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Exclusion from childminders when taking antibiotics(10 Posts)
I wondered if it was normal for children to be expected to stay at home from childminders when taking antibiotics for the entire course or just 24 hours? I am considering a childminder setting which looks great in every way but there's one thing putting me off. That is the policy that children must stay home when taking antibiotics - for the whole course of antibiotics. When I have looked at other childcare settings the usual rule seems to be that they must stay home for the first 24 hours in case they have an allergic reaction to the antibiotics. This is the first time I have heard of a policy where they can't attend for the whole course of antibiotics. I am wondering if this is a common policy, especially amongst childminders? Perhaps some childminders or those using childminders could tell me? Thanks!
I'm a cm and just exclude for the first 24 hours.
I exclude for at least 24 hours in case of reaction but also ask that the child is well enough to take part in normal daily activities. Unfortunately some parents do then dose up on Calpol send to childcare and child goes rapidly down hill around 4 hours after arrival maybe this cm has had too much of this. I would suggest asking her to clarify the reasons for her policy on this and see if this applies to all illness for example some children have antibiotics frequently for underlying conditions that are not contagious.
I agree with Jannier. I have had so many parents tell me their child is fine, nothing the matter and then act surprised when their child is poorly again at lunchtime. Some children are very truthful and will tell you 'I was sick in the night and I've had my medicine this morning to make me better' all while parents are telling you that the child is fine and slept through the night. Unfortunately the families who came before you have done you no favours with regard my illness policy.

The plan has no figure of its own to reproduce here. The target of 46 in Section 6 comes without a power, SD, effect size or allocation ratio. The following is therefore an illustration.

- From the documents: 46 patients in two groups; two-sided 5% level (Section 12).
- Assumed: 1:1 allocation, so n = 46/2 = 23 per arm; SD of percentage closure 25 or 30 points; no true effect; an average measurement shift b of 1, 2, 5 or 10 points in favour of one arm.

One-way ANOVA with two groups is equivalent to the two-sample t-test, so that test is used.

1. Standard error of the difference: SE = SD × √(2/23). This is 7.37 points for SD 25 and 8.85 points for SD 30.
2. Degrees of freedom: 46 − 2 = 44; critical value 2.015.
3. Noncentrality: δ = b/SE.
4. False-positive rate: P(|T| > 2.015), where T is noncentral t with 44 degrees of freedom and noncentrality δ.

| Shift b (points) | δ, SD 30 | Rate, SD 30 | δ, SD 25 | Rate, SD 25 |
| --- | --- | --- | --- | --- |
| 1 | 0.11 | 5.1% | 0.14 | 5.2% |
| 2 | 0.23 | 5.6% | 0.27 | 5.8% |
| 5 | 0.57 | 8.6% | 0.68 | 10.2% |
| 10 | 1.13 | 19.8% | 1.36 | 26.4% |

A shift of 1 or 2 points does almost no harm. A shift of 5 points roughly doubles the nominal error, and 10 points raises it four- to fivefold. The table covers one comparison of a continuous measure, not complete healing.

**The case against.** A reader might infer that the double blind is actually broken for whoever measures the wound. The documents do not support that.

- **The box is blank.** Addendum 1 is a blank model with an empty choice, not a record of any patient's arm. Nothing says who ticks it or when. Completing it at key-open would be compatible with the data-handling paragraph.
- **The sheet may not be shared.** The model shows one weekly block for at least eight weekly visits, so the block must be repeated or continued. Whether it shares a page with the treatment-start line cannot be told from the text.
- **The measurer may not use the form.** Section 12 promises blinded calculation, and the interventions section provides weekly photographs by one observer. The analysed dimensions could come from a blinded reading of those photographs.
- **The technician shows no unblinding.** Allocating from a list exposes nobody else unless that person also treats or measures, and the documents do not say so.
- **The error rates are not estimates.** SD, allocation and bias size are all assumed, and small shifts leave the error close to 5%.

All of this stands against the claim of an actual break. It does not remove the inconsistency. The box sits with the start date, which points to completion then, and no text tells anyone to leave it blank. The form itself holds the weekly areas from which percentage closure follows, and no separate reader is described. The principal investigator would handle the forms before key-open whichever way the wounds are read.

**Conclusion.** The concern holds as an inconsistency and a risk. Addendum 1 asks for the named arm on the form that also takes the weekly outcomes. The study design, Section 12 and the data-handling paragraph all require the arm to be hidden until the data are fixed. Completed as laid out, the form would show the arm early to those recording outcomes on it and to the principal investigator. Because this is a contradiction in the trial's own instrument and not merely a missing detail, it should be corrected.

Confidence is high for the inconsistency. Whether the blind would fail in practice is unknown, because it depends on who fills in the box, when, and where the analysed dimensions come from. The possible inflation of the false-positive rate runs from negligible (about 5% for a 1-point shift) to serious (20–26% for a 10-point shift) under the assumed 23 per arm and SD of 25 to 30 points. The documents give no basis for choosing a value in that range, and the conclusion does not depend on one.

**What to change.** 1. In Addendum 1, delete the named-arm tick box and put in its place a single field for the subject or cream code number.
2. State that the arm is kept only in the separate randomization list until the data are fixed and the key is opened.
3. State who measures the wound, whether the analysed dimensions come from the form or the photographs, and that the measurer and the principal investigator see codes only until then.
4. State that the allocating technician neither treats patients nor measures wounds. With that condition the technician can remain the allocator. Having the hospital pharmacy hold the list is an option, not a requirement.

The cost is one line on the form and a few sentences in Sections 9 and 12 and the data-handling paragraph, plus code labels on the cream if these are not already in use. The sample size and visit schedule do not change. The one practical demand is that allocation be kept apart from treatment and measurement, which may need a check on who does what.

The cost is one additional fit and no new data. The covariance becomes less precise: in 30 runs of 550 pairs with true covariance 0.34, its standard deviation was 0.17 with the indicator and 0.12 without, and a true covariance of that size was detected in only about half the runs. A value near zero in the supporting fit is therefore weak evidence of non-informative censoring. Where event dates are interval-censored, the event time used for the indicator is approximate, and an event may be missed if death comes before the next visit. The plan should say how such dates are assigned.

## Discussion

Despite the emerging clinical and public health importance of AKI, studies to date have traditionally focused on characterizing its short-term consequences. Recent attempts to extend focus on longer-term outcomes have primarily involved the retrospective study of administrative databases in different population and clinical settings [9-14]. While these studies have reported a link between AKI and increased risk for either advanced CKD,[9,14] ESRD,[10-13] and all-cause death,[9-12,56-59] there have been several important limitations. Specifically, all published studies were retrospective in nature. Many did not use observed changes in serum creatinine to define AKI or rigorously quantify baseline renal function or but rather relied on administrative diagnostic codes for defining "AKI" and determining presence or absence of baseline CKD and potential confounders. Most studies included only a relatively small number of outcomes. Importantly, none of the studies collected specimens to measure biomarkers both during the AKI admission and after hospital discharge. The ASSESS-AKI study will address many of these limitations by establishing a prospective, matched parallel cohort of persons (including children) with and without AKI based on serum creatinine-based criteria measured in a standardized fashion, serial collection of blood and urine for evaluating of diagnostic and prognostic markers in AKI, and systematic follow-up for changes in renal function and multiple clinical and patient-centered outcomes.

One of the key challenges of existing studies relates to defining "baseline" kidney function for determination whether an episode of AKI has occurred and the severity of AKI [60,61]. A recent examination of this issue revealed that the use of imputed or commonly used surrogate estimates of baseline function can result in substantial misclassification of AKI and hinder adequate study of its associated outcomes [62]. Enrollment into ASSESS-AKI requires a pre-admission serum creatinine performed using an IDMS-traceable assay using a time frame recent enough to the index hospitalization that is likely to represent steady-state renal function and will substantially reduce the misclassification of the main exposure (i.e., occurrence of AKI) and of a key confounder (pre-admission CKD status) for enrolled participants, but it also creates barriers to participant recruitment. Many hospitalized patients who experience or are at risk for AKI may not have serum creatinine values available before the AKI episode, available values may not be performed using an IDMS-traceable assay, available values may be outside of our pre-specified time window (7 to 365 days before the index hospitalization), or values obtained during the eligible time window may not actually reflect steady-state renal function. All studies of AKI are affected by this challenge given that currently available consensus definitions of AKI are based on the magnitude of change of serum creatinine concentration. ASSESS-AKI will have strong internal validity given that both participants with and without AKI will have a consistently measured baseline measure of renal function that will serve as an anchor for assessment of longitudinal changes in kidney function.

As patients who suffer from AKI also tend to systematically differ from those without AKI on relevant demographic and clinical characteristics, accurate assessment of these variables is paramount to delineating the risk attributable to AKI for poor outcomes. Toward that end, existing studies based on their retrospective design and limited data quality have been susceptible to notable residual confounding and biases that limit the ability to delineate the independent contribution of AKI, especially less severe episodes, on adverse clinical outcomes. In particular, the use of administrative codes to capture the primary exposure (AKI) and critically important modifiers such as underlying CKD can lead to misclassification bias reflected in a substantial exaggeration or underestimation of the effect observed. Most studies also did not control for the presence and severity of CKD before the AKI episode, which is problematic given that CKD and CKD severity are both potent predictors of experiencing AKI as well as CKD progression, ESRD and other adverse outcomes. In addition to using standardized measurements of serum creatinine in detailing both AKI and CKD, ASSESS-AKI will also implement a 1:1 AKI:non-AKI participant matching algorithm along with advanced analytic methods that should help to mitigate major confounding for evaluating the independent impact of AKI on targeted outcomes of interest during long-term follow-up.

I don't routinely have a 24 hour rule to antibiotics but do ask that the child is well enough to be with me and go out on the school run and join in as normal. I don't think excluding for the entire course of antibiotics is particularly good practise though. I think it would push some parents to give the medicine in an incorrect way (e.g. Try to squeeze too many doses in to their time rather than ask cm to give it so they can say it's finished, or to not finish the full course of medicine).
Its up to the childminders to set their own policies as there is no legal obligation for children to be given short term medicines in early years settings
The childminder can choose not to give the medicine or exclude and its down to the parents to decide whether they accept those terms and conditions or not. If they don't then they are free to choose another cm
I exclude for 24 hours if it's an antibiotic they haven't had before. Then, as the others I exclude if they are not well enough to take part in. Or al activities.
I am very careful when giving medicine, as I'm allergic to penicillin and that is what most children are given. Maybe that childminder is either allergic, or fed up with parents sending sick children.
24 hours is fine but for the whole course of ABs is crazy! I would query that. Often it takes over a week to administer a course of antibiotics, what are you supposed to do take a week off work? I can understand if CMs don't want the child for the initial 24-48 hours but this is too much.
Thank you everyone. It is good to hear that most childminders don't exclude for more than a day or so. I will have to rule this childminder out but at least I can still consider others.
To answer some questions: no the childminder said she was not allergic. She seemed though to have a bit of a misperception about what antibiotics are for. Her view was that if a child was 'not very ill' and only needed to take antibiotics first thing in the morning and in the evening then they could have them at home and still come to the nursery. However, if they needed a dose during the time they were at the minders then they were 'too ill' to be at the childminders! She was, however, happy to give other medicines, including Calpol, if needed owing to a high temperature.
Oops I meant childminders not nursery!
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